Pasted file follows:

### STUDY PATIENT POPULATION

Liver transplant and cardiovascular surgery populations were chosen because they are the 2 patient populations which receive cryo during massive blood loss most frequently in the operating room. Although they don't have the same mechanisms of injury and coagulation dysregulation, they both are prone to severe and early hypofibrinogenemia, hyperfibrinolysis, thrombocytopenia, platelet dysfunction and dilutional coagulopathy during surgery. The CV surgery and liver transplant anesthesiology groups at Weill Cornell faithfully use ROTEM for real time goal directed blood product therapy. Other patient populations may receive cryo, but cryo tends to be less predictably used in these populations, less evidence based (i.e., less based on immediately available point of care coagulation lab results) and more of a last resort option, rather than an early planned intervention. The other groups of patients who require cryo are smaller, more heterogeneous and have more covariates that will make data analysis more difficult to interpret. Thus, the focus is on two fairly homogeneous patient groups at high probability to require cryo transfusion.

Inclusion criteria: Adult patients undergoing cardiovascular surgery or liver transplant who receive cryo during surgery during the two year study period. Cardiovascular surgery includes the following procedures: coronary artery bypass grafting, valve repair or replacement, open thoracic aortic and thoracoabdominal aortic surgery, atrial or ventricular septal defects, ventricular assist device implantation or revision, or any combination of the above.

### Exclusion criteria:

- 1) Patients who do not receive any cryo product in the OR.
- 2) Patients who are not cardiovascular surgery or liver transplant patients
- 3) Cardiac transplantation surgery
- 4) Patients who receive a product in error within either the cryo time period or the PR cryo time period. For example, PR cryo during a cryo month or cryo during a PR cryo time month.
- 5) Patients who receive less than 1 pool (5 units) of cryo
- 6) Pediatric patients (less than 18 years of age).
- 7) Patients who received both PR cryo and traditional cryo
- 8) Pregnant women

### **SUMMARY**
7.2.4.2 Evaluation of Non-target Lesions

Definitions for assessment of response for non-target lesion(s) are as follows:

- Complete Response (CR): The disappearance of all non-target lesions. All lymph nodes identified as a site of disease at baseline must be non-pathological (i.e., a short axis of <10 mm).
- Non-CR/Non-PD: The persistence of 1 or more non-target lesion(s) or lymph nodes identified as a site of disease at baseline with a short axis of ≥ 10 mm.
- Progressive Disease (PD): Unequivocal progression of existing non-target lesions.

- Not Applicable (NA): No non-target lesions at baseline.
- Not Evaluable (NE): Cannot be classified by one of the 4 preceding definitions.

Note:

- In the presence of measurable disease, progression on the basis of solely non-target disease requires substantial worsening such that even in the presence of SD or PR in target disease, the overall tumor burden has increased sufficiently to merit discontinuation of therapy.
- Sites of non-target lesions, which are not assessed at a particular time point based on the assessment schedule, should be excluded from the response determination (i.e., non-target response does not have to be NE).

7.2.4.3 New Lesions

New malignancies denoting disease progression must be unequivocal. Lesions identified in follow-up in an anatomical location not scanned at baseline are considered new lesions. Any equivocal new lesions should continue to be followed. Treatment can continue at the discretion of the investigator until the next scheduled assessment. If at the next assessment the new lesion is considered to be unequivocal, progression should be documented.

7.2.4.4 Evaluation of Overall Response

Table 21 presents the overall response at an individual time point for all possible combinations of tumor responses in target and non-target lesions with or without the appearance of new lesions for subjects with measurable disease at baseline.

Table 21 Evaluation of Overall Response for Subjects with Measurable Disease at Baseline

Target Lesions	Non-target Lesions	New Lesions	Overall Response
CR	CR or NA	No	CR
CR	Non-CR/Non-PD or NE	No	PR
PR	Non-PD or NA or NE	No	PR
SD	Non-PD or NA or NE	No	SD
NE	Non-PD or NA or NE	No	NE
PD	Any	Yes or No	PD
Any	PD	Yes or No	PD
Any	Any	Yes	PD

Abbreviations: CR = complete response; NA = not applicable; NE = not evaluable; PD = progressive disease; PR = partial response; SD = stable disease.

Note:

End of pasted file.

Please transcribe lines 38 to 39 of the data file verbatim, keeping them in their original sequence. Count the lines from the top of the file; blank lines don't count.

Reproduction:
Abbreviations: CR = complete response; NA = not applicable; NE = not evaluable; PD = progressive disease; PR = partial response; SD = stable disease.

Note: